Yesterday, parliament debated the Justices of the Peace Amendment Bill. It's a boring bill, designed to tweak the rules around JPs and ensure better training - but Maori Party co-leader Pita Sharples livened it up with this political hand-grenade:
The political link between the Treaty and its guarantees of equity; including the possibility of equal status with other New Zealanders in article three; is as relevant to the training of Justices of the Peace as it is in any other sector of policy.
And it here that we believe the inclusion of an allegiance, albeit a voluntary one, to Te Tiriti o Waitangi will be very helpful in strengthening the capability of Justices of the Peace to be responsive to the unique constitutional context of Aotearoa.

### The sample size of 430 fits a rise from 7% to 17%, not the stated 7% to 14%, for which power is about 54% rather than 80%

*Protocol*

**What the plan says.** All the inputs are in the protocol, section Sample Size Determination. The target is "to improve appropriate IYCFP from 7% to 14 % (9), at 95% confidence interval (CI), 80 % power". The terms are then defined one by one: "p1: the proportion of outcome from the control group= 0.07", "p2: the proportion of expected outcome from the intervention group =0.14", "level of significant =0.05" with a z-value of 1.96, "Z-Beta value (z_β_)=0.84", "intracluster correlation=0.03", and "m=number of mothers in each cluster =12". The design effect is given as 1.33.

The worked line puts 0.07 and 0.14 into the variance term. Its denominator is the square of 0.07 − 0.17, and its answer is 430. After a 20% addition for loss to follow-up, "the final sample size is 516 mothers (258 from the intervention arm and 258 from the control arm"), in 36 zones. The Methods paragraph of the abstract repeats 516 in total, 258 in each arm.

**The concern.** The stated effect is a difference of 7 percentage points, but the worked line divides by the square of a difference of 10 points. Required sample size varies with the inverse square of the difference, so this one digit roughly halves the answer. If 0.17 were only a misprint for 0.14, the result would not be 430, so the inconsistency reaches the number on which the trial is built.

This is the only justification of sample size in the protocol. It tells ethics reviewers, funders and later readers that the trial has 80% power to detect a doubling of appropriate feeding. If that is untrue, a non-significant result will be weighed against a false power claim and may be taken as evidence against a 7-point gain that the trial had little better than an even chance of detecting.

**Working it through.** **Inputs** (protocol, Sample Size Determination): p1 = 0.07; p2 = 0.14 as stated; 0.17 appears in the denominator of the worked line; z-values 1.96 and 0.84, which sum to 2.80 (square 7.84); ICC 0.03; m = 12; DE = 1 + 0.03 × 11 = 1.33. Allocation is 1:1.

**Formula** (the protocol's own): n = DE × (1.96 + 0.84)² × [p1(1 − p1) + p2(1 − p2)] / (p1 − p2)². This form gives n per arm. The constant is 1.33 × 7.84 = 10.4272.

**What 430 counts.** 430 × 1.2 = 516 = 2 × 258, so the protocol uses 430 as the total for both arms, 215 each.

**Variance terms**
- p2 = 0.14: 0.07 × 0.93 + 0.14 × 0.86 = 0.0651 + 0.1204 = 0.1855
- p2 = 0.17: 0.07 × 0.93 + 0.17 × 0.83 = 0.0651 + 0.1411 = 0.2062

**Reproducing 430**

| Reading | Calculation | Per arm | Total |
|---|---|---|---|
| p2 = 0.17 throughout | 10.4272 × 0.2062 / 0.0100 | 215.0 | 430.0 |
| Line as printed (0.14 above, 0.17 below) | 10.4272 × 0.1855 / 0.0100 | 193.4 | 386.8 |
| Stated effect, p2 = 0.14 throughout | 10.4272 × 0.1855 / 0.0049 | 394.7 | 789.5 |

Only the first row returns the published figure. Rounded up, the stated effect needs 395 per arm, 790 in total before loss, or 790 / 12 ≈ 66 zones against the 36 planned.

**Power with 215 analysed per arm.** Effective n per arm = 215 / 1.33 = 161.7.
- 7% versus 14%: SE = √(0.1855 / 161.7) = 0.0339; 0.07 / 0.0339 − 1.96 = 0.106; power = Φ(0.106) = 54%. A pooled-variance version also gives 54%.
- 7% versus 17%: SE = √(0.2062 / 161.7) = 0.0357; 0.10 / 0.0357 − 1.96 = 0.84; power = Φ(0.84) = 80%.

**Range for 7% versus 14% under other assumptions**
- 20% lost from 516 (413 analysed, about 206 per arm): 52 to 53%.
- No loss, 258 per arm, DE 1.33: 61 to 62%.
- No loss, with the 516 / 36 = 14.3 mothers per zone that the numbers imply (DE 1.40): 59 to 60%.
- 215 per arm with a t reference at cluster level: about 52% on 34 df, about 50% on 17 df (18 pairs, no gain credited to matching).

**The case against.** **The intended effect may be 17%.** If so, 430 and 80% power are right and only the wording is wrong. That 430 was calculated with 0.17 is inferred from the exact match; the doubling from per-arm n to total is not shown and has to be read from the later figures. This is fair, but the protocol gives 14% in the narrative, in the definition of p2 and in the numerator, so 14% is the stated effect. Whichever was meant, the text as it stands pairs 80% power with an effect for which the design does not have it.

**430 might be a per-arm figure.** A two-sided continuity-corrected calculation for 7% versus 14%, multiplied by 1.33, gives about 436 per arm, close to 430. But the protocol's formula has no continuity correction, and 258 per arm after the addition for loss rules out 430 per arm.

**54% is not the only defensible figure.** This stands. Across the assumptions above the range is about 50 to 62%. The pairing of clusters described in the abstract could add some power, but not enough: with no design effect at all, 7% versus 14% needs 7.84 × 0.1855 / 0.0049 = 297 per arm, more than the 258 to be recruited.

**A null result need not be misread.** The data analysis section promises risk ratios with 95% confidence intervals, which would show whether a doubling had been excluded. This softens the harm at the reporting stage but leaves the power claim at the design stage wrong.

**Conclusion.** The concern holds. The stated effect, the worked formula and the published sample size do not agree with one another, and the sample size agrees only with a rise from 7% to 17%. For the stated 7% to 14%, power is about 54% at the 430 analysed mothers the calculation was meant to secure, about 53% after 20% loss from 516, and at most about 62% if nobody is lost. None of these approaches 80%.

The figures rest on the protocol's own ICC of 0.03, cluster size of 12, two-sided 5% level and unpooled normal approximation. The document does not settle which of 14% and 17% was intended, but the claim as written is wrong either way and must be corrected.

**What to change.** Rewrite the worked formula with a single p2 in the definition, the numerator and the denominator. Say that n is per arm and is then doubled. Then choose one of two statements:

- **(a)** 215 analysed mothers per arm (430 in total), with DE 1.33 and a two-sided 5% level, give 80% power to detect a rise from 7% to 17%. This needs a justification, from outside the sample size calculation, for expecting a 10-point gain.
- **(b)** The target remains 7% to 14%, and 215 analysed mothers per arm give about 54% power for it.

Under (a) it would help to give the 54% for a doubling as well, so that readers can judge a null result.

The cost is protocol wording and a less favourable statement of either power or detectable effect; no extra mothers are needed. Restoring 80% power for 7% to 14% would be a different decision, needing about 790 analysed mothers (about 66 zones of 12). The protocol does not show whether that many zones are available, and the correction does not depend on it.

The Maori Party is introducing a Supplementary Order Paper to be discussed with the Oaths Modernisation Bill when it next comes before this House. The amendments would be introduced to include Te Tiriti o Waitangi in all oaths and affirmations.
I support this plan. While purely symbolic - oaths and affirmations of office are not AFAIK enforceable in the courts - the symbolism is powerful and positive. The Treaty is our founding document, the fundamental compact on which our government and society is based, and regardless of whether it is legally enforceable or not, that fact should be recognised.